Edgar Allan Poe is today considered one of the greatest masters and most fascinating figures of the American literary world. However, an examination of Poe's essays and criticism throughout his prose publishing career (1831-1849) reveals that the author himself played a vital role in the creation and manipulation of his own reputation.
During his twenties and thirties, Poe promoted his writing to magazine editors in the United States and in Europe through several strategies. He painted a Romantic and patriotic self-portrait in his fiery literary reviews, even as he played up his own connections, both real and imaginary, to literary celebrities including Washington Irving, Charles Dickens, George Gordon Lord Byron and Samuel Taylor Coleridge. Through recycling plots, atmosphere, and language (including his own) from American and British magazines, he built stories and essays which were linked in a complex network of references to each other and their author.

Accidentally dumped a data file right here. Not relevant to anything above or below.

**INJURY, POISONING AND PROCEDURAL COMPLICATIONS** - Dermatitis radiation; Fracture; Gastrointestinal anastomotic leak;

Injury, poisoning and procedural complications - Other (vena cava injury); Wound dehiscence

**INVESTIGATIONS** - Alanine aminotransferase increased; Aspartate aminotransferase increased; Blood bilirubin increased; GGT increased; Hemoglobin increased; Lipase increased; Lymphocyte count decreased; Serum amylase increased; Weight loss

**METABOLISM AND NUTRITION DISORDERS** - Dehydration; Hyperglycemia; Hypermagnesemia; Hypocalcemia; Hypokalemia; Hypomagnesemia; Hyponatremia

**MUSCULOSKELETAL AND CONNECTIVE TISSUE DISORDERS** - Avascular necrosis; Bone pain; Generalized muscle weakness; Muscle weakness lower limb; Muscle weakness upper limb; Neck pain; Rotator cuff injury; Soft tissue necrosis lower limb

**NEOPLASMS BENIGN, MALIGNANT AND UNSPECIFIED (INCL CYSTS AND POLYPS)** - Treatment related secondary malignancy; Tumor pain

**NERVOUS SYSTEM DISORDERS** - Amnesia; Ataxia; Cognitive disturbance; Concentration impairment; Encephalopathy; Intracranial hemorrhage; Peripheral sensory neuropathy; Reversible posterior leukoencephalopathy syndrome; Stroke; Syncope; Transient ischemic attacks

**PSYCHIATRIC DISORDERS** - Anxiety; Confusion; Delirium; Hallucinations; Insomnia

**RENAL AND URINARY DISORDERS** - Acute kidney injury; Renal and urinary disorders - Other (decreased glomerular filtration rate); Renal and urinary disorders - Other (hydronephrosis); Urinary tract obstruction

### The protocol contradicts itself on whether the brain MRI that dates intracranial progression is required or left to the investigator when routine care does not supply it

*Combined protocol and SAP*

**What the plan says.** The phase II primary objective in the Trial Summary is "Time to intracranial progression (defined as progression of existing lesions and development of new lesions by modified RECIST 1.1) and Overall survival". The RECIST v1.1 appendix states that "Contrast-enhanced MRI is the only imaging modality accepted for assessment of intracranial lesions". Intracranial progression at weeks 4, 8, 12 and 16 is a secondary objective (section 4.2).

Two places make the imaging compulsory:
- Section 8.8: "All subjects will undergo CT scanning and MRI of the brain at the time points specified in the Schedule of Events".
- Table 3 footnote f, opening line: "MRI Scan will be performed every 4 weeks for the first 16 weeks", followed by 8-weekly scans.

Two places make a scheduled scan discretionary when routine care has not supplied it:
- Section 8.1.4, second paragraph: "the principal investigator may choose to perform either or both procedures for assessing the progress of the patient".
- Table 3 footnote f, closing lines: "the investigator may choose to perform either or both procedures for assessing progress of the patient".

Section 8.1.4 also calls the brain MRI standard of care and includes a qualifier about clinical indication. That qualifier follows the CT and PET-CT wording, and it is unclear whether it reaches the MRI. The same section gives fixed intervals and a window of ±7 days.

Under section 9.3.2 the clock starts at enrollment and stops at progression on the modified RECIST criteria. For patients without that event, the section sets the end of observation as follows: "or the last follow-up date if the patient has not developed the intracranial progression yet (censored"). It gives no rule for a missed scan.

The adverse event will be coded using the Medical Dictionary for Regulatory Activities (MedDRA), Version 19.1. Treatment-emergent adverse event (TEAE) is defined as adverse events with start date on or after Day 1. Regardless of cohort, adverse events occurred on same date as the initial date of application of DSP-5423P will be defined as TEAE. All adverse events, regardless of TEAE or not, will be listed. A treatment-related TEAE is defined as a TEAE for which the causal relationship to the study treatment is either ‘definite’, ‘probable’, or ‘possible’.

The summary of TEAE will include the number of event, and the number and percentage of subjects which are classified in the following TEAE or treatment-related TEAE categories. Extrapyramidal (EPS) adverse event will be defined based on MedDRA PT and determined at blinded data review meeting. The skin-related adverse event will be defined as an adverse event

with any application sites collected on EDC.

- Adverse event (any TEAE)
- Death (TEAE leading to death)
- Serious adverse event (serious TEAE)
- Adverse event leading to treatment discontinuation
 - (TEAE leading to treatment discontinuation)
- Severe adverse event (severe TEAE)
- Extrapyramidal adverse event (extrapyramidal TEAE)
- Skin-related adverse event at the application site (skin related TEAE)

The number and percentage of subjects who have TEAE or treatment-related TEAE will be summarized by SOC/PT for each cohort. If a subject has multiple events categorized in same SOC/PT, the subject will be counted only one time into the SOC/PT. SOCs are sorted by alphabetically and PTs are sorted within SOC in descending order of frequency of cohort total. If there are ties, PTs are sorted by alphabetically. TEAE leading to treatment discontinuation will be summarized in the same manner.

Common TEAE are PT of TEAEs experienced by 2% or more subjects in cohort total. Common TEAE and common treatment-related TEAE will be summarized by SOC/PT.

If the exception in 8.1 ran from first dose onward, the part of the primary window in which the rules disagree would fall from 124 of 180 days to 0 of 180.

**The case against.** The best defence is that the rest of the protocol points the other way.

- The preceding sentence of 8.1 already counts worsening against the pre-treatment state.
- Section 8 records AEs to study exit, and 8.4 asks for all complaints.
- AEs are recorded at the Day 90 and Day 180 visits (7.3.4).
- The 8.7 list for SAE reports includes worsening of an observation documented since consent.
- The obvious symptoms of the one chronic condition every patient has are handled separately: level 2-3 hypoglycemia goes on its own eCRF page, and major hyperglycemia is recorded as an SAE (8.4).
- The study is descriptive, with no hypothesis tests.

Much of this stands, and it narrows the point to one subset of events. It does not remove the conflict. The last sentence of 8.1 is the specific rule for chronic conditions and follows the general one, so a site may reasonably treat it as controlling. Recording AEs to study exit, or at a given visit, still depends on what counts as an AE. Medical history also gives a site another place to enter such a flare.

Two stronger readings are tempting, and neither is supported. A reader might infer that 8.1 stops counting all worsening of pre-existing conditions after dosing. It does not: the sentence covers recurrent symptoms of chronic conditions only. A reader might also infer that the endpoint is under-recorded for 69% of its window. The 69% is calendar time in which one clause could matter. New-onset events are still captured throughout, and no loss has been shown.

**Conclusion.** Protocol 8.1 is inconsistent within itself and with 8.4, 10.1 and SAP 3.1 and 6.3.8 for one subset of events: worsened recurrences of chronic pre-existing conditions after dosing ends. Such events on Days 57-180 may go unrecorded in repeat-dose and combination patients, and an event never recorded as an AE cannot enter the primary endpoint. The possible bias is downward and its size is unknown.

Teachers and studentsalike will enjoy this single-volume treatment of Poe's self-promotional tales and criticism.